Presentation on theme: "EKU General Botany Lab Mitosis Review. Mitotic cell division begins by the DNA molecules coiling and thickening to begin to form recognizable chromosomes."— Presentation transcript:
Mitotic cell division begins by the DNA molecules coiling and thickening to begin to form recognizable chromosomes. This process usually takes a long time. Here is a nucleus that is not actively dividing. Nuclei like this are in interphase of the cell cycle. Notice that the nucleoli and the nuclear envelope (membrane) are clearly visible. These nuclei are in prophase of mitosis. The nucleoli are becoming indistinct and the chromosomes are coiling and shortening. This gives the nucleus a granular appearance.
Mitotic division continues When the chromosomes move to the middle of the cell. This phase of mitosis is called metaphase. Then, every chromosome divides lengthwise and the halves move in opposite directions. This stage is called anaphase.
Finally, the chromosomes reach the ends... of groups of microtubules called the spindle. When they have reached that point, we say that the cell is in telophase of mitosis. During telophase, if the rest of the cell is going to divide, a new cell wall forms, and the “daughter” nuclei gradually return to interphase. These (this slide and the previous two slides) are the main events of mitotic cell division.
Stages of the cell cycle with some details interphase prophase metaphase anaphase telophase
Interphase Is the part of a cell’s life when it is not dividing. DURING INTERPHASE, The cell “hums” with normal metabolic activity. DNA molecules are fully extended, making RNA molecules Nucleoli are plainly visible. At some point during interphase, the single DNA molecules each make an entire lengthwise copy of themselves. Each new DNA molecule remains attached to the DNA molecule that produced it. These are plant cells. Notice the cell walls.
Prophase is the stage where the nucleus is preparing to divide. A lot happens, but it all happens gradually. DURING PROPHASE, The DNA molecules and their associated protein molecules shorten, thicken, and become recognizable as double-strand chromosomes. The nucleolus (sometimes there’s more than one) becomes indistinct and disappears. The nuclear envelope (double membrane) disappears. A new organelle, the spindle, forms. The spindle is constructed from microtubules and microfibrils. The spindle is the structure that will actually divide the nucleus, and make sure each new nucleus receives exactly the right number of chromosomes. The chromosomes move to the center of the spindle and attach to spindle microtubules.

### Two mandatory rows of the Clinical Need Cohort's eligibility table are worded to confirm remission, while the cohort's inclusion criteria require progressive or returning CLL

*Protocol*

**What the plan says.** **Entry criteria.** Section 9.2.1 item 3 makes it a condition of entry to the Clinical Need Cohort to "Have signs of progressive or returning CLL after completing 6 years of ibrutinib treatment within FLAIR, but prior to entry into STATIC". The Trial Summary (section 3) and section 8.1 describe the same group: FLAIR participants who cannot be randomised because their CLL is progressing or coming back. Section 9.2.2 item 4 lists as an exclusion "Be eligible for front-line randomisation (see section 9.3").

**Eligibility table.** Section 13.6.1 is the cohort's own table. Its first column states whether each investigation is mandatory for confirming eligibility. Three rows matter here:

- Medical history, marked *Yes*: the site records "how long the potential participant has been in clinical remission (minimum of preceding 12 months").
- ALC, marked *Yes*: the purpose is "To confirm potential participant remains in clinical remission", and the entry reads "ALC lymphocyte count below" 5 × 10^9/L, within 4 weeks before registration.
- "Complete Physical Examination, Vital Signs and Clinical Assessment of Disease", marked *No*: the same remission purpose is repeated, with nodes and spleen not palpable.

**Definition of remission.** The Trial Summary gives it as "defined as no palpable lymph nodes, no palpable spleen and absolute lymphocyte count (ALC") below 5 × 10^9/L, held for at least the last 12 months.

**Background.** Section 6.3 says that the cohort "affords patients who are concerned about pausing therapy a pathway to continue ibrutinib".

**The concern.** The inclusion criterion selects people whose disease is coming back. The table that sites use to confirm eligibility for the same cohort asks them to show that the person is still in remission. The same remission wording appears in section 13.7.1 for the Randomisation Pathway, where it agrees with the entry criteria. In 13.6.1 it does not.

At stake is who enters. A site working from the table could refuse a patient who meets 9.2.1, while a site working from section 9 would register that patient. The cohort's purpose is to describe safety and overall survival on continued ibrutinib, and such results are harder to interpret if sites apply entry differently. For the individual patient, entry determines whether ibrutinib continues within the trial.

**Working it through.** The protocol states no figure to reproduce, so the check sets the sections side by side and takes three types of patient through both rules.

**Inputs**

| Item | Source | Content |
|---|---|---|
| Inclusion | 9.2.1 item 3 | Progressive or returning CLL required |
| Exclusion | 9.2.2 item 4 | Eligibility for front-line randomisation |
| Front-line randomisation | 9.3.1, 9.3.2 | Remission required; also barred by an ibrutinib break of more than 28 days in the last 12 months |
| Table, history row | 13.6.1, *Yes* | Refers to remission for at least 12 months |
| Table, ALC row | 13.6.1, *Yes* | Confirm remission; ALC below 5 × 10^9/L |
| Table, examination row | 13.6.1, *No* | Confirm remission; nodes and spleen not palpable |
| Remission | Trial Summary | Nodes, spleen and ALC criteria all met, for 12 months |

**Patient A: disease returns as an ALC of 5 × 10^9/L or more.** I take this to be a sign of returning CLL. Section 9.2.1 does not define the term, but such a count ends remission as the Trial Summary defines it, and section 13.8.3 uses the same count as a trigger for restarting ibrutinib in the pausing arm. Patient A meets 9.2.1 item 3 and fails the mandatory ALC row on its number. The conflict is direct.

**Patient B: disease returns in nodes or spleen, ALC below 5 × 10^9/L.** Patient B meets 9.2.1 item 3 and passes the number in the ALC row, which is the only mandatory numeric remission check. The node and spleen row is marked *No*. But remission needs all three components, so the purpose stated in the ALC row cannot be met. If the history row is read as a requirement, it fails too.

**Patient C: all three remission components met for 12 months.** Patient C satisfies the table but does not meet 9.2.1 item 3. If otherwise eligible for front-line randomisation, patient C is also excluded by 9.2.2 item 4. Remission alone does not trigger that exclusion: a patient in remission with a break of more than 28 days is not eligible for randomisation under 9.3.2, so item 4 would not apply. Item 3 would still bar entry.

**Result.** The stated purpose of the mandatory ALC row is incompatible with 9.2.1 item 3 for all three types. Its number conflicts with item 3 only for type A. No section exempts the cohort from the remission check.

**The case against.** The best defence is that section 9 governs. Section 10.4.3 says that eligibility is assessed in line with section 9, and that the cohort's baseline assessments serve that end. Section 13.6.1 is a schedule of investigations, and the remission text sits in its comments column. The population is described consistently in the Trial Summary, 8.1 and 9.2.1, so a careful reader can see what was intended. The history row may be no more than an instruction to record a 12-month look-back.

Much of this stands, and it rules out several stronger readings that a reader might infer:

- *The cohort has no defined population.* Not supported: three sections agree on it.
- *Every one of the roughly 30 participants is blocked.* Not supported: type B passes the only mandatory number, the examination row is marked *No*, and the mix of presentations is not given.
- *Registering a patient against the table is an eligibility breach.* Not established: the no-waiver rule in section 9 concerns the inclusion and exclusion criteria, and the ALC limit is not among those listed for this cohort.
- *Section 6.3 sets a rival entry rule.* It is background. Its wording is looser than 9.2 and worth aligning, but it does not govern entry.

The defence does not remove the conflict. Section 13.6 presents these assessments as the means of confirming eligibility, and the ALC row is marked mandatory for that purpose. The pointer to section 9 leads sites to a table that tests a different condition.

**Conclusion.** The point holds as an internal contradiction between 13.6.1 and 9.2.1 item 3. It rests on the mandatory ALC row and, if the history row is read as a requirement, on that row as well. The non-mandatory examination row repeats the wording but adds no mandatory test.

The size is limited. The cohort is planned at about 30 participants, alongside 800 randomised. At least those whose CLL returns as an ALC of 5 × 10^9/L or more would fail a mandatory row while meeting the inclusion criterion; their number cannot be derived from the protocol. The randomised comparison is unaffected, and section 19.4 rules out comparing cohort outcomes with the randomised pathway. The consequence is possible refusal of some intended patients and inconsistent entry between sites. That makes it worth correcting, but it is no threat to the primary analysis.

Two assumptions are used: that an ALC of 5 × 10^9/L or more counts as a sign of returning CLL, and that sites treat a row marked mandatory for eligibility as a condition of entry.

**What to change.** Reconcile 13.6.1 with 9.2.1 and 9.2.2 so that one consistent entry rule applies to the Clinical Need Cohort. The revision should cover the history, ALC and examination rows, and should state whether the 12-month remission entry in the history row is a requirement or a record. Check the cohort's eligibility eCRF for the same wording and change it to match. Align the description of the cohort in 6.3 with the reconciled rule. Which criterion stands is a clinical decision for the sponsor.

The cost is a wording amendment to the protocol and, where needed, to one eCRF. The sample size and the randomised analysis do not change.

When the centromeres attach to the spindle, the cell is in the stage we call metaphase. Then, the centromeres of each chromosome divide. When that happens, anaphase, the next stage, has begun. Animal or plant?
Anaphase begins when the centromeres divide When the centromeres divide, it means each of the chromatids (= long halves of a chromosome) is now separate from its duplicate copy. The two chromatids of each chromosome move in opposite directions along the spindle. All of the other chromosomes are doing the same thing – one chromatid goes in one direction, and the other chromatid goes in the opposite direction. Eventually, all of the chromatids reach the ends of the spindle and stop moving. (The ends of the spindle are sometimes called the “poles” of the spindle.) When the chromosomes reach the end of the spindle, telophase has begun. (Notice the spindle fibers between the two groups of anaphase chromosomes, inside the red circle.)
Telophase is the final phase of the division of a nucleus Telophase is basically the reverse of prophase. The chromosomes become indistinct and gradually disappear, as the DNA molecules become extended once more. The nuclear envelope and nucleolus reappear. Normal cell metabolism begins to occur, and the “daughter cells” slip into interphase. Usually, cytokinesis (= division of the cytoplasm) occurs during telophase. In animals, microfibrils contract inside the cell membrane to pinch the cell in half. In plants, the endomembrane system secretes non-living material in a plane through the middle of a cell, dividing the cytoplasm approximately in half. During cytokinesis, other cell organelles (other than the nucleus) are not necessarily divided equally into the new daughter cells.
Here are some views of cytokinesis. In plants, the structure that forms the two new cells is called a phragmoplast, or cell plate. It looks like a line across the middle of the spindle. In animals, the structure that forms the two new cells is called a cleavage furrow.
Summary of mitosis Mitosis results -- 2 cells with same number of chromosomes as parent cell genetically identical to parent cell ~1/2 the volume of the parent cell Mitosis significance – It is not part of the sexual process It is how multicellular organisms grow Please note: these single-strand chromosomes will make copies of themselves during interphase.